The biblical writer uses an interesting clause to relate the child's continued state of death: "there was neither voice nor hearing." Today, we would say, "There was neither pulse nor breathing," but the Hebrew author highlights speaking and hearing as signs of life. Why?
Obviously, the Israelites knew that "the life of the flesh is in the blood" (Leviticus 17:11; see Genesis 9:4), and that God "breathed into [Adam's] nostrils the breath of life; and man became a living being" (Genesis 2:7). The writer of II Kings, then, is not giving medical or clinical proof of the child's death but commenting on the state of death. When someone is dead, they can no longer speak or hear; communication is impossible.
What makes this especially interesting is that God frequently speaks of spiritual enlightenment as "life" and spiritual darkness or degeneracy as "death." Speaking of the uncalled, Jesus tells a potential disciple, "Follow me, and let the dead bury their own dead" (Matthew 8:22). He tells the church in Sardis, "I know your works, that you have a name that you are alive, but you are dead" (Revelation 3:1). Paul writes, "And you He made alive, who were dead in trespasses and sins" (Ephesians 2:1). In Ephesians 5:14, he says, "Awake, you who sleep, arise from the dead, and Christ will give you light."
The child typifies the individual Christian. He is dead and can neither speak nor hear. What happens to the Christian who dies spiritually? No longer does he communicate God's way in any fashion—by deed or speech; he cannot "talk the talk" or "walk the walk"! Nor are his ears open and attentive to God's Word. As Jesus says in Matthew 13:15:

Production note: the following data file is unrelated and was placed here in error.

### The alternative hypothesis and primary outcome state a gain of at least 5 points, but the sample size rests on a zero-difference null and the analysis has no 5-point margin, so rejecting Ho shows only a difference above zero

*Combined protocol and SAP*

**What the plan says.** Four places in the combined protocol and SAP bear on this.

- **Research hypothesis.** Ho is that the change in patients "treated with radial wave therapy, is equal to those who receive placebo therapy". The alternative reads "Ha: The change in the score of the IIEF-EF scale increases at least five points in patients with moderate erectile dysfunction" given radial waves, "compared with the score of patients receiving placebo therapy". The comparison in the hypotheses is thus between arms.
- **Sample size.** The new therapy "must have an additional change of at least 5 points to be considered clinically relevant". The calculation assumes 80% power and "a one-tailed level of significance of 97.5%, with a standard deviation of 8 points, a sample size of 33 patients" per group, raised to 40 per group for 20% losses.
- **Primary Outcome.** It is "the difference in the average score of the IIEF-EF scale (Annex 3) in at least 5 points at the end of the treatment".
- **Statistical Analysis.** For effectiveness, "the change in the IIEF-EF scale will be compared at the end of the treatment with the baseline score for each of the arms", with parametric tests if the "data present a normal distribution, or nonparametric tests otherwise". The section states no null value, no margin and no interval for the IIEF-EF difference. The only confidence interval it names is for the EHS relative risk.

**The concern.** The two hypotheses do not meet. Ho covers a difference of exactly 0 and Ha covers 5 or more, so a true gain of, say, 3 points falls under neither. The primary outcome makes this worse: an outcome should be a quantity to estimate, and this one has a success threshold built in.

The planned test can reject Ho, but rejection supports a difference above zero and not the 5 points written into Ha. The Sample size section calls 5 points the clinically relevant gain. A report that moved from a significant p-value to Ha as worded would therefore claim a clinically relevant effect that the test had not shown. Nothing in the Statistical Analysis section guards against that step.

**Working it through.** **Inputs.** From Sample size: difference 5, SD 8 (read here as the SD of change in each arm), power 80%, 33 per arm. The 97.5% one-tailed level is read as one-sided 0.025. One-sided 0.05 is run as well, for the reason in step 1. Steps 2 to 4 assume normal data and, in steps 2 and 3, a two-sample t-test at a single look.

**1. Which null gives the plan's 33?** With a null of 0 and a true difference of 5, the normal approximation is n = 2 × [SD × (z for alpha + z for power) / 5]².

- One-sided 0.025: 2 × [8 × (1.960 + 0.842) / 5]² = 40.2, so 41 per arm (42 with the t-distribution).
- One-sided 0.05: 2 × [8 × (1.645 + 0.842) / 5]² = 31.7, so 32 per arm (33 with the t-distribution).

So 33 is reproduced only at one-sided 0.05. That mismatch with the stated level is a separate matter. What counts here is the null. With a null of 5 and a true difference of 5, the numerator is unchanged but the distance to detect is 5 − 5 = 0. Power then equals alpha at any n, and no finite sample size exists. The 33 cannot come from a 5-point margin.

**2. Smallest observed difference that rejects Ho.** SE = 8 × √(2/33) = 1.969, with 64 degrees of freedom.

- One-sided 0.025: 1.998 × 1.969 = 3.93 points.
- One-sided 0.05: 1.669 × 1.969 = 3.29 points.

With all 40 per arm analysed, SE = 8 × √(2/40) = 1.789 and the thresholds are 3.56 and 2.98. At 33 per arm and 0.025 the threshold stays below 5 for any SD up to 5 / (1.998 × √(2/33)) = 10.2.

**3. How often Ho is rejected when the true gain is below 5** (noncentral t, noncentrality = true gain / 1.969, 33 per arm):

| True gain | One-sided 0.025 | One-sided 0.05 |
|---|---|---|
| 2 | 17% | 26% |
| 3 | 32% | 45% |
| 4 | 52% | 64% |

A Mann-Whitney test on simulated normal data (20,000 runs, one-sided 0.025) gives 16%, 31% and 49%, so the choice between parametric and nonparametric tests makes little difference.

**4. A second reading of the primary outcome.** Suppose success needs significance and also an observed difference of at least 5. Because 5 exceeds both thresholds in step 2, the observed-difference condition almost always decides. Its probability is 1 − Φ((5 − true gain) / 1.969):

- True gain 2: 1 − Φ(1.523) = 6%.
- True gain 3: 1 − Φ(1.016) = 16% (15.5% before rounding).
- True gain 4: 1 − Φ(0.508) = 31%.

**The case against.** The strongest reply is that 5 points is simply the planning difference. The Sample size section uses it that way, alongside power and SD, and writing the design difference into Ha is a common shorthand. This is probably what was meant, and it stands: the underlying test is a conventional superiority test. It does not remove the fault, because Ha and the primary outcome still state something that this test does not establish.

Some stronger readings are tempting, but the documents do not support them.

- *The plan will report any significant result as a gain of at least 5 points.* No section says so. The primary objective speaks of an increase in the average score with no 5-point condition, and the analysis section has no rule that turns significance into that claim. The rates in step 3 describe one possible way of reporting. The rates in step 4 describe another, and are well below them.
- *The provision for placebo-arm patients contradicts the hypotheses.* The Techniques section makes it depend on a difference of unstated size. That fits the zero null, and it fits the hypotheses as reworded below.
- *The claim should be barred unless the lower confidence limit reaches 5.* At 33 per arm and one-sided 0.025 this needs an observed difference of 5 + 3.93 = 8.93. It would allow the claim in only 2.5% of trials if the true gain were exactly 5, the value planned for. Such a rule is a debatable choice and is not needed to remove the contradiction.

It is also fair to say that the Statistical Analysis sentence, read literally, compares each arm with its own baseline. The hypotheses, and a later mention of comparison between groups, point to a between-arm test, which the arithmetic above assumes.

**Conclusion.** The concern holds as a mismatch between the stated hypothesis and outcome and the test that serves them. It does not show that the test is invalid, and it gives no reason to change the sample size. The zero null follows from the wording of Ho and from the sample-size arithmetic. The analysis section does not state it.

For the heart of this people has grown dull. Their ears are hard of hearing, and their eyes they have closed, lest they should see with their eyes and hear with their ears, lest they should understand with their heart and turn, so that I should heal them.
A biblical euphemism for death is sleep. For instance, in I Corinthians 11:30, Paul explains that many had died for taking the Passover unworthily: "For this reason many are weak and sick among you, and many sleep." He uses this euphemism similarly in Acts 13:36: "For David, after he had served his own generation by the will of God, fell asleep, was buried with his fathers, and saw corruption" (see also Daniel 12:2; I Corinthians 15:20, 51; I Thessalonians 4:14).
Because the Bible connects death and sleep so closely, it also uses the metaphor of sleep for spiritual decline. The best known example of this is the Parable of the Ten Virgins in Matthew 25:1-13. The lesson is that we must stay spiritually alert, especially as Christ's return nears, but Jesus prophesies that all of God's people will fall asleep on their watch! On this point, Paul advises us:
And do this, knowing the time, that now it is high time to awake out of sleep; for now our salvation is nearer than when we first believed. The night is far spent, the day is at hand. Therefore let us cast off the works of darkness, and let us put on the armor of light. (Romans 13:11-12)
In II Kings 4:31, Gehazi reports to Elisha and the Shunammite woman, "The child has not awakened." Like the individual Christian at the end time, this child is "dead"—he "sleeps" because of overlong exposure to the "fiery darts of the wicked one" (Ephesians 6:16), from which he had no protection. His only hope of revival lies in the mercy and power of God and the faithfulness of His true minister.